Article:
Panera Bread’s Success Keeps Rising

I loved reading this recent Time Magazine article about the raging success of Panera Bread company and its various reasons for success despite the tough economy.

I’ve been a big fan since I walked into my first Panera store about 9 years ago.

Panera stock is up 26% this year and is one of the top performing stocks of the decade with a huge 1,560.65% return! And, they’re rocking this year too.

Here are a few ways in which they’ve achieved their remarkable success:

  1. They do not discount – they add value
  2. They execute well against basic fundamentals
  3. They innovate (e.g., paninis*) and continuously improve
  4. They know who they are (not a “refueling” stop – they’re a treat) and work to make their experience special – not cheap
  5. They’ve watched cash flow and have strong cost controls that allow them to re-invest and build when costs are low
  6. They operate with an enthusiastic non recessionary mindset (love this)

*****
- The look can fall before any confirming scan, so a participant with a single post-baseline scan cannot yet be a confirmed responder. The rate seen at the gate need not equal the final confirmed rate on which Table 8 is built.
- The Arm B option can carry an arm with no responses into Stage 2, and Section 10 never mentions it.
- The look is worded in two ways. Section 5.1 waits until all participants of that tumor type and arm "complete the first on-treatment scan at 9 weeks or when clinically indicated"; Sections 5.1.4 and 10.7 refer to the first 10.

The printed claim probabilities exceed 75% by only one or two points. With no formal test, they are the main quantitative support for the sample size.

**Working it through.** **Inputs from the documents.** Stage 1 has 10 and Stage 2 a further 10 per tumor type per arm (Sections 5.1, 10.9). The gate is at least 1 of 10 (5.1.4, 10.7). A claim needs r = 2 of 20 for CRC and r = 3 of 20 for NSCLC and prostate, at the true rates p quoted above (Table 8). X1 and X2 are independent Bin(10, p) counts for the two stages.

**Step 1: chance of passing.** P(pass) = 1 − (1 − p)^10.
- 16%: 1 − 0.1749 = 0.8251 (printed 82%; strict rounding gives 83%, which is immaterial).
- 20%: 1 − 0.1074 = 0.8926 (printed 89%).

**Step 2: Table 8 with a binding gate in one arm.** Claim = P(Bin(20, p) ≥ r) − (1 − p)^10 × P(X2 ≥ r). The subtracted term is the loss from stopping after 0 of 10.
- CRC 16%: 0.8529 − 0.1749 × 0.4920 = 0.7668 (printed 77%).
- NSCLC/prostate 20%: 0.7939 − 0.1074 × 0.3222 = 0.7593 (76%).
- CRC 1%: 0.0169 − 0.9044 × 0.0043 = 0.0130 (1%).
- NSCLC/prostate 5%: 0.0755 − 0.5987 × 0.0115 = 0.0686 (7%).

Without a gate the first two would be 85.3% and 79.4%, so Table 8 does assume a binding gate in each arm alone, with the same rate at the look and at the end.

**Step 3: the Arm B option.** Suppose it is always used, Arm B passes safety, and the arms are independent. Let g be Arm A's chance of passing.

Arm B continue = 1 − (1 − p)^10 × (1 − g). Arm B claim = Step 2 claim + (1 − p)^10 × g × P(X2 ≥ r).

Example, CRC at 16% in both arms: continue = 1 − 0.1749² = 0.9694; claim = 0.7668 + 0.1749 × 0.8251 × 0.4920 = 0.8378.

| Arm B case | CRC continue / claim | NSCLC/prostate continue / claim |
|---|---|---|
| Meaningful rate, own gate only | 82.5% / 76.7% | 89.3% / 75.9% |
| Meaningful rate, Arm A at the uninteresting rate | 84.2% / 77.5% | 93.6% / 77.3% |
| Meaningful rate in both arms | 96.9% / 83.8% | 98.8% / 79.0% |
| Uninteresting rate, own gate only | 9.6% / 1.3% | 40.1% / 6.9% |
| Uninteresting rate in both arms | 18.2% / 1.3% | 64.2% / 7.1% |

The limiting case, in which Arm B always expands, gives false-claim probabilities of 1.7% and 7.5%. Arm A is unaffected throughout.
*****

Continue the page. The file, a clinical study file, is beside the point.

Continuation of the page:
For example, CEO Ron Shaich’s enthusiastic non recessionary mindset is pretty basic, but enlightening and focused, “We understood that the fundamentals of the marketplace really haven’t changed,” says Shaich. “Unemployment went from 5% to 10%. There’s 90% of society that is still employed. I couldn’t capture all those people that are unemployed. They weren’t eating out at all. All I could do was stay focused on who my target customer was, and not be reactive.”

Mindset and focus are so important. Instead of focusing on the negative (e.g., 10% unemployment – woe is me attitude), they focused on improving their services to the working 90% of us (glass 90% filled).

Panera didn’t invent a totally new model – they just work it better than most everyone else.
*P.S.: Contrary to what you may believe, Panera did not invent the Panini, which dates back to the 16th century and became popular in America in the late 1970’s and early 1980’s – long before Panera came into existence. Again, they simply made it better! Innovation doesn’t always have to mean “new” – it’s just as effective to be “new and improved.” It also helps to have a CEO who knows the business inside and out.
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